However, these hop-derived products are mostly the exception. A conflicting example is malt extract. Almost every home brewer’s first recipe involves a malt syrup or powder, but after someone knocks out a couple prepackaged kit batches, they kick off the training wheels and try their hand at an all grain mash. And yet, commercial brewers still sometimes use malt syrup and dry extract as a quick way to boost the original gravity of a brew. Though they don’t advertise it, it’s a fully accepted practice.
While the process for these types of extraction might be technically complex, it is nonetheless fairly transparent. There’s something intuitive about removing resin grands from hop plants or reducing a grain mash to a viscous syrup. Dicier is the idea of modifying an ingredient at a genetic level. That ethical question has come to the fore recently, as researchers at the University of California – Berkley developed a genetically modified yeast that imparts hop taste and aroma during fermentation.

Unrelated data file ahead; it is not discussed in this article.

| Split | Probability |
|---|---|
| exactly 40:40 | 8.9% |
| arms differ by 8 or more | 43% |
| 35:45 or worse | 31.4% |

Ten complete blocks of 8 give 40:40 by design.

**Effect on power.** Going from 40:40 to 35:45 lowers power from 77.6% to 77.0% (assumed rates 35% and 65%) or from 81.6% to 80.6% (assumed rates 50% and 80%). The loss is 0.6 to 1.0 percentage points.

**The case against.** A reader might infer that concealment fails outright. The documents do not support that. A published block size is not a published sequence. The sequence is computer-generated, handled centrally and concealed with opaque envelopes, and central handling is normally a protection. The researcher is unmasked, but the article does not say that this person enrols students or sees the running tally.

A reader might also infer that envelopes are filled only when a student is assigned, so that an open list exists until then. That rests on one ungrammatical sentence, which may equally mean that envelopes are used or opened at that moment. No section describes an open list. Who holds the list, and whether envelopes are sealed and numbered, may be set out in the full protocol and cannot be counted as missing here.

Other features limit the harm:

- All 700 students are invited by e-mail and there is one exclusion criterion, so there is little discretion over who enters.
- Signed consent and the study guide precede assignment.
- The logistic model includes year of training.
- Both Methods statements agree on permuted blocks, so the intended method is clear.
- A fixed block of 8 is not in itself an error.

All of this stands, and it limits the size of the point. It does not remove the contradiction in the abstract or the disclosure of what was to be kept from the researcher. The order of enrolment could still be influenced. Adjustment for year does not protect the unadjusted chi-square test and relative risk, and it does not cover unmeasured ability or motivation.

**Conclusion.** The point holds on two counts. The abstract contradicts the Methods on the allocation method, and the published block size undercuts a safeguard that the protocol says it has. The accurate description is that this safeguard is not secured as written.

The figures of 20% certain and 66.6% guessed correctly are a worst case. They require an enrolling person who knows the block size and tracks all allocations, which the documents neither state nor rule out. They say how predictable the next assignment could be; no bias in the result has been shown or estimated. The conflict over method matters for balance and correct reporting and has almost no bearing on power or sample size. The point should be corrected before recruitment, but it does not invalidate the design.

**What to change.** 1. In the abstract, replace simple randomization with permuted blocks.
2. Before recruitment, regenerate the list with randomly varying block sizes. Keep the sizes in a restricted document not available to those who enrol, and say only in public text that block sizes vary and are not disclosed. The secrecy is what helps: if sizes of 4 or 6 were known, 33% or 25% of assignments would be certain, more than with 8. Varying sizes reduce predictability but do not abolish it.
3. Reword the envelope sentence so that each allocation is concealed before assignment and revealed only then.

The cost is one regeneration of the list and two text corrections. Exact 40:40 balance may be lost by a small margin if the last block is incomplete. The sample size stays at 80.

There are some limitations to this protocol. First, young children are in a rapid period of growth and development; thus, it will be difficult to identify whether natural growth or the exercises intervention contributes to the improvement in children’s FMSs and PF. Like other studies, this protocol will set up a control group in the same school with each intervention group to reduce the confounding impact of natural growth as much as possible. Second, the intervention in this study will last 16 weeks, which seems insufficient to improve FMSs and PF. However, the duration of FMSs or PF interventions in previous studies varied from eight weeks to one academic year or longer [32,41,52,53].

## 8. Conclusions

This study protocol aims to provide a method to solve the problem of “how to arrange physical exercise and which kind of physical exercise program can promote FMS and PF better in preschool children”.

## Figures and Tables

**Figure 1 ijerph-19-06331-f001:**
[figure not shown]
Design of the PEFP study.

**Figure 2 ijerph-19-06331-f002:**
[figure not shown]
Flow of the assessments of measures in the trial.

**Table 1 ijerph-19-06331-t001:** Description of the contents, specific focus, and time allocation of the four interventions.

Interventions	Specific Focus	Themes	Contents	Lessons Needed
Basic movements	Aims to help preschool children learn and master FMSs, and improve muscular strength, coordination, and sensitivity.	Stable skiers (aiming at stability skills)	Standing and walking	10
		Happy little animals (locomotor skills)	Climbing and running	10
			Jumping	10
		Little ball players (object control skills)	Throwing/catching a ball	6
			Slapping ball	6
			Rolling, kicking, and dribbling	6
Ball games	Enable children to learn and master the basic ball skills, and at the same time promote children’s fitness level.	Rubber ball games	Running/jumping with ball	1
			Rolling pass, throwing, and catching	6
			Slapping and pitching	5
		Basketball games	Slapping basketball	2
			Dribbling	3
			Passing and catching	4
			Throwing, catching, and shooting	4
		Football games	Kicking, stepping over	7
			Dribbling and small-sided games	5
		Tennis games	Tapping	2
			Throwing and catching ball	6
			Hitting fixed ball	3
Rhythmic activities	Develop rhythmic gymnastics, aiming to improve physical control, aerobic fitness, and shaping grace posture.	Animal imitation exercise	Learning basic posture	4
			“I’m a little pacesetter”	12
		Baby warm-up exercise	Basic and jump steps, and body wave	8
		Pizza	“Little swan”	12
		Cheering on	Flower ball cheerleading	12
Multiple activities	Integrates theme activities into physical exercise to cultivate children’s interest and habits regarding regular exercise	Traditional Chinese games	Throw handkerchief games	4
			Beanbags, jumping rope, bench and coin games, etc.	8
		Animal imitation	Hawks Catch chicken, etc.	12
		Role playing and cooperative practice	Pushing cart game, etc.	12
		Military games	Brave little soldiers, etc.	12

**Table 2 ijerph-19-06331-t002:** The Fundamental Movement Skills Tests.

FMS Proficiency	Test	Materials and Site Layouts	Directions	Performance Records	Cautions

Interviewed for an NPR article, John Gillooly of Drake’s Brewing Co. says he is resolutely on board with the idea, seeing the yeast as an effective way to round out a hoppy beer’s flavor. Conversely, Firestone Walker’s Matthew Brynildson has pragmatic concerns about this advance. In the same article, he worries that essentially combining the flavor hopping and fermentation processes puts craft brewing on a short road to bargain-basement practices. My opinions about genetically modified organisms aside, I can understand this argument. Making beer is both art and science. Breweries spend years developing house cultures and experimenting with hop additions. Outsourcing much of that science to a lab tinkering with your yeast doesn’t instill much confidence in the final product.